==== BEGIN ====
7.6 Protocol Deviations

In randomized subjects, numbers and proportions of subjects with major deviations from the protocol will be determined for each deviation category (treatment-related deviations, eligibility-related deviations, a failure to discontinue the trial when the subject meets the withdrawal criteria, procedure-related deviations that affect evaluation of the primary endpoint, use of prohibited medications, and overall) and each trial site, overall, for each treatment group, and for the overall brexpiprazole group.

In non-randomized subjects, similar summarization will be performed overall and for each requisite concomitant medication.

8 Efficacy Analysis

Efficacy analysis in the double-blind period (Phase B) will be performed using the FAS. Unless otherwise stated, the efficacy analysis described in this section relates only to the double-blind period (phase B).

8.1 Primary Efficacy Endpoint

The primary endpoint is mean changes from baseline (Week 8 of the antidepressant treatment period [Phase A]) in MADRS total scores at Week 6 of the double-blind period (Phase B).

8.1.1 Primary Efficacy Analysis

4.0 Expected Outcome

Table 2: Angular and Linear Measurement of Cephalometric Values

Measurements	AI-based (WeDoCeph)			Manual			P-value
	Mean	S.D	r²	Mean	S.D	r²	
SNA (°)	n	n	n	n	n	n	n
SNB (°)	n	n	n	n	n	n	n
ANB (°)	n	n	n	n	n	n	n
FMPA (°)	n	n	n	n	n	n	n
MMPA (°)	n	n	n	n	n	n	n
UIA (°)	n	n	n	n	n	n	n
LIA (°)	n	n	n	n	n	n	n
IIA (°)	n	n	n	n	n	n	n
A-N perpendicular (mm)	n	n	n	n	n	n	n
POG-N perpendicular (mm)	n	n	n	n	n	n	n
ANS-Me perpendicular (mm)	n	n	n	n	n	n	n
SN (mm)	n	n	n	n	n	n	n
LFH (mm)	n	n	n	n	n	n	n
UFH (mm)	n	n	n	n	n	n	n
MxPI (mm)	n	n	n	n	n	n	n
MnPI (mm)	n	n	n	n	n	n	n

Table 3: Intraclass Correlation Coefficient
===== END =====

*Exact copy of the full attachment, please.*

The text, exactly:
7.6 Protocol Deviations

In randomized subjects, numbers and proportions of subjects with major deviations from the protocol will be determined for each deviation category (treatment-related deviations, eligibility-related deviations, a failure to discontinue the trial when the subject meets the withdrawal criteria, procedure-related deviations that affect evaluation of the primary endpoint, use of prohibited medications, and overall) and each trial site, overall, for each treatment group, and for the overall brexpiprazole group.

In non-randomized subjects, similar summarization will be performed overall and for each requisite concomitant medication.

8 Efficacy Analysis

Efficacy analysis in the double-blind period (Phase B) will be performed using the FAS. Unless otherwise stated, the efficacy analysis described in this section relates only to the double-blind period (phase B).

8.1 Primary Efficacy Endpoint

The primary endpoint is mean changes from baseline (Week 8 of the antidepressant treatment period [Phase A]) in MADRS total scores at Week 6 of the double-blind period (Phase B).

8.1.1 Primary Efficacy Analysis

4.0 Expected Outcome

Table 2: Angular and Linear Measurement of Cephalometric Values

Measurements	AI-based (WeDoCeph)			Manual			P-value
	Mean	S.D	r²	Mean	S.D	r²	
SNA (°)	n	n	n	n	n	n	n
SNB (°)	n	n	n	n	n	n	n
ANB (°)	n	n	n	n	n	n	n
FMPA (°)	n	n	n	n	n	n	n
MMPA (°)	n	n	n	n	n	n	n
UIA (°)	n	n	n	n	n	n	n
LIA (°)	n	n	n	n	n	n	n
IIA (°)	n	n	n	n	n	n	n
A-N perpendicular (mm)	n	n	n	n	n	n	n
POG-N perpendicular (mm)	n	n	n	n	n	n	n
ANS-Me perpendicular (mm)	n	n	n	n	n	n	n
SN (mm)	n	n	n	n	n	n	n
LFH (mm)	n	n	n	n	n	n	n
UFH (mm)	n	n	n	n	n	n	n
MxPI (mm)	n	n	n	n	n	n	n
MnPI (mm)	n	n	n	n	n	n	n

Table 3: Intraclass Correlation Coefficient